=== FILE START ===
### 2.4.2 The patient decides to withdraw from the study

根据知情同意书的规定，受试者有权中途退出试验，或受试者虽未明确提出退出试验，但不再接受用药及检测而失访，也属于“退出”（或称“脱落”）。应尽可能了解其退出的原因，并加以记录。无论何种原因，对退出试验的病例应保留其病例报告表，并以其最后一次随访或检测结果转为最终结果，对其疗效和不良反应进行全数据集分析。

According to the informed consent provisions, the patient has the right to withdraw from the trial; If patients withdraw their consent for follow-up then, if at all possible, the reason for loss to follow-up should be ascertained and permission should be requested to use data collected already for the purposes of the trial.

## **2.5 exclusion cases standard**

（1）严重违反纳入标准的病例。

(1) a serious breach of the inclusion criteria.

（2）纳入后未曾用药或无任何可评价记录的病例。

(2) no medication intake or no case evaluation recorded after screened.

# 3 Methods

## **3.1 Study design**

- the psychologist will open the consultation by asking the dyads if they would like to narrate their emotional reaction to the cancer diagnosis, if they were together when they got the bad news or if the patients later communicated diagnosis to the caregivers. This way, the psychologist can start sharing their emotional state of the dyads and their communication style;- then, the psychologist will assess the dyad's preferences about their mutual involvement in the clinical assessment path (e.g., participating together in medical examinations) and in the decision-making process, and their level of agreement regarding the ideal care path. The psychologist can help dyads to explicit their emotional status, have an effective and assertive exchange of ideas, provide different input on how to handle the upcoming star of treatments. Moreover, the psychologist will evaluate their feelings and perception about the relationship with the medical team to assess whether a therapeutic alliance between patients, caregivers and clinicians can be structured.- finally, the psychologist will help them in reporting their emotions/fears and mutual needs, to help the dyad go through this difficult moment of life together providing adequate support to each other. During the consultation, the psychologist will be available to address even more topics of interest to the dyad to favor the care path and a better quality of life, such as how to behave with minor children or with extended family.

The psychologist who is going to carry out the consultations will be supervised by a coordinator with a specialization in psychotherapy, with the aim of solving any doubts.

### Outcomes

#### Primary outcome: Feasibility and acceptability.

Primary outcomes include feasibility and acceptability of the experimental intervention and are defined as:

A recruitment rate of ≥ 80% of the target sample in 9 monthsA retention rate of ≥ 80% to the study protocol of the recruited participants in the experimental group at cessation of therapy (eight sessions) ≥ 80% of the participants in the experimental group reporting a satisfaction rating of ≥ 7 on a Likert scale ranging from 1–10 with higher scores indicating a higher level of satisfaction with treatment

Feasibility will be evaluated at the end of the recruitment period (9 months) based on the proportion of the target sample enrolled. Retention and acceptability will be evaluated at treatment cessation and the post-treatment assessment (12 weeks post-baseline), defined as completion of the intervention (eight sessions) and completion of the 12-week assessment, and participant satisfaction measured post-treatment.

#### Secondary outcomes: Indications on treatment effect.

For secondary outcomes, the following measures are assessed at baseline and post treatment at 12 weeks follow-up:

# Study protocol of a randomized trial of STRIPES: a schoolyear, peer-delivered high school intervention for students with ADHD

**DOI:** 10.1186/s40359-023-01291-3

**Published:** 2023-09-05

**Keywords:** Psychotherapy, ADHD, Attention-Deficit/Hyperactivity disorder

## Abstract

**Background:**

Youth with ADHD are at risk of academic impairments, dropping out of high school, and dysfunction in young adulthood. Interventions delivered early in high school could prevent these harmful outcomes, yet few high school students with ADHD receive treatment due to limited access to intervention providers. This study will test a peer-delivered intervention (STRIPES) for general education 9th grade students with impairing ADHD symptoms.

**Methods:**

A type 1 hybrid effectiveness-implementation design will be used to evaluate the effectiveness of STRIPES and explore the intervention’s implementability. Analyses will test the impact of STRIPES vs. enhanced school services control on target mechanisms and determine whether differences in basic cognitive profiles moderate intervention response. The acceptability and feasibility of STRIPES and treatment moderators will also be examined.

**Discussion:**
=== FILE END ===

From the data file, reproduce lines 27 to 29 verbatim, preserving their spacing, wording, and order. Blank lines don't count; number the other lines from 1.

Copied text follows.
**Methods:**

A type 1 hybrid effectiveness-implementation design will be used to evaluate the effectiveness of STRIPES and explore the intervention’s implementability. Analyses will test the impact of STRIPES vs. enhanced school services control on target mechanisms and determine whether differences in basic cognitive profiles moderate intervention response. The acceptability and feasibility of STRIPES and treatment moderators will also be examined.

**Discussion:**